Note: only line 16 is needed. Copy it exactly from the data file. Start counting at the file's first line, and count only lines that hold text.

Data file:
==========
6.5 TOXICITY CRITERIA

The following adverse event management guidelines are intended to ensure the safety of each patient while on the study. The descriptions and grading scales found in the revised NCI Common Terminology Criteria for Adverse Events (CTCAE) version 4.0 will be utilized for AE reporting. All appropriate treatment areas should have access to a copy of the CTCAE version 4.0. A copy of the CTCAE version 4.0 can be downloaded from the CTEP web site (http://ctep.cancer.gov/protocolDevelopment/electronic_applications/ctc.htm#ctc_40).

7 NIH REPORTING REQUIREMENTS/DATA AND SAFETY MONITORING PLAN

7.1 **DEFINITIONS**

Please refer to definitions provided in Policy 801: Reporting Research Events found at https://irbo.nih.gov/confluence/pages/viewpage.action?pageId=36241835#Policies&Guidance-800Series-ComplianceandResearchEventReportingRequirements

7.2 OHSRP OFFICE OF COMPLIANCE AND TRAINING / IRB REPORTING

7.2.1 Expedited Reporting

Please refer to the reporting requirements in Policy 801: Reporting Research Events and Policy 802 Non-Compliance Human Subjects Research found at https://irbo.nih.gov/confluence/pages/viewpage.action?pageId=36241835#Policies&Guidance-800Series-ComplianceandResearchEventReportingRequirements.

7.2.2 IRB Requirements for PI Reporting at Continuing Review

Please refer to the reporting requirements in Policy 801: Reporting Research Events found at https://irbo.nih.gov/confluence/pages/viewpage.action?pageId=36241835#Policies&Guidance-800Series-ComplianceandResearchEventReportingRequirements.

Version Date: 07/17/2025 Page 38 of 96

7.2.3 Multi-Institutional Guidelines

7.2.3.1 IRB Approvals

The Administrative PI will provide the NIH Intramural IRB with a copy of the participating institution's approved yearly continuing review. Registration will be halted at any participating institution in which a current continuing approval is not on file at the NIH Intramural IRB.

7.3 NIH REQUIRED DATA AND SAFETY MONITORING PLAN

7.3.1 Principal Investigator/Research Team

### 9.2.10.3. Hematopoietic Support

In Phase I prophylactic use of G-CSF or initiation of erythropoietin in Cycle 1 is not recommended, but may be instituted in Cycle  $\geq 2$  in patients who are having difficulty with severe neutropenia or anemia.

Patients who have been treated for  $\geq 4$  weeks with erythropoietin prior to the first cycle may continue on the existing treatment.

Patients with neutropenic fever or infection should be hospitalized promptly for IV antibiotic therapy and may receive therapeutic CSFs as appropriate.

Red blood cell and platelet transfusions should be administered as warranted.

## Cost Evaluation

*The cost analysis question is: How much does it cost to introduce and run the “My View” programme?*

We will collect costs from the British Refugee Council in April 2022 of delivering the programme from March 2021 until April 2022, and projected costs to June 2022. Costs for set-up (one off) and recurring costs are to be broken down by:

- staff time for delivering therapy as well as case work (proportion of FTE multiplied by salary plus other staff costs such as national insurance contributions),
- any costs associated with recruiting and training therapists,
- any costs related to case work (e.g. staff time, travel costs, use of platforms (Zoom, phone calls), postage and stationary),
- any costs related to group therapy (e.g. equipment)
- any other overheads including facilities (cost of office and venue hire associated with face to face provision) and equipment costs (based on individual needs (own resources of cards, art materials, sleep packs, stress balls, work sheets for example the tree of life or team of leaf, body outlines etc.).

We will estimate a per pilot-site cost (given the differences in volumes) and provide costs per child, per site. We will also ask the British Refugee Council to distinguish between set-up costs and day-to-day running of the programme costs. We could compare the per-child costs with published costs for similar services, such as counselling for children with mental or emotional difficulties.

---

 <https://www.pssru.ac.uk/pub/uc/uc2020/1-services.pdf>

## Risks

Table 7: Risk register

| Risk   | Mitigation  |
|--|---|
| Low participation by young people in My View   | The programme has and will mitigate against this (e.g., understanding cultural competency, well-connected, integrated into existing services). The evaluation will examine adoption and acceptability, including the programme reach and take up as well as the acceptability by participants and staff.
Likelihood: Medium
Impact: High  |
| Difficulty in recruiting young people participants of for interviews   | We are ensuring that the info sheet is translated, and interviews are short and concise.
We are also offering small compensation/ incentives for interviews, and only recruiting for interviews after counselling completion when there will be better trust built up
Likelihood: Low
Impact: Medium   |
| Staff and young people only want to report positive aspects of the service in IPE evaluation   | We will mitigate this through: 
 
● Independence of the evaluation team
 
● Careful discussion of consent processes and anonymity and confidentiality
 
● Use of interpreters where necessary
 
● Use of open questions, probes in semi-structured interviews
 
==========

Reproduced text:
7.3.1 Principal Investigator/Research Team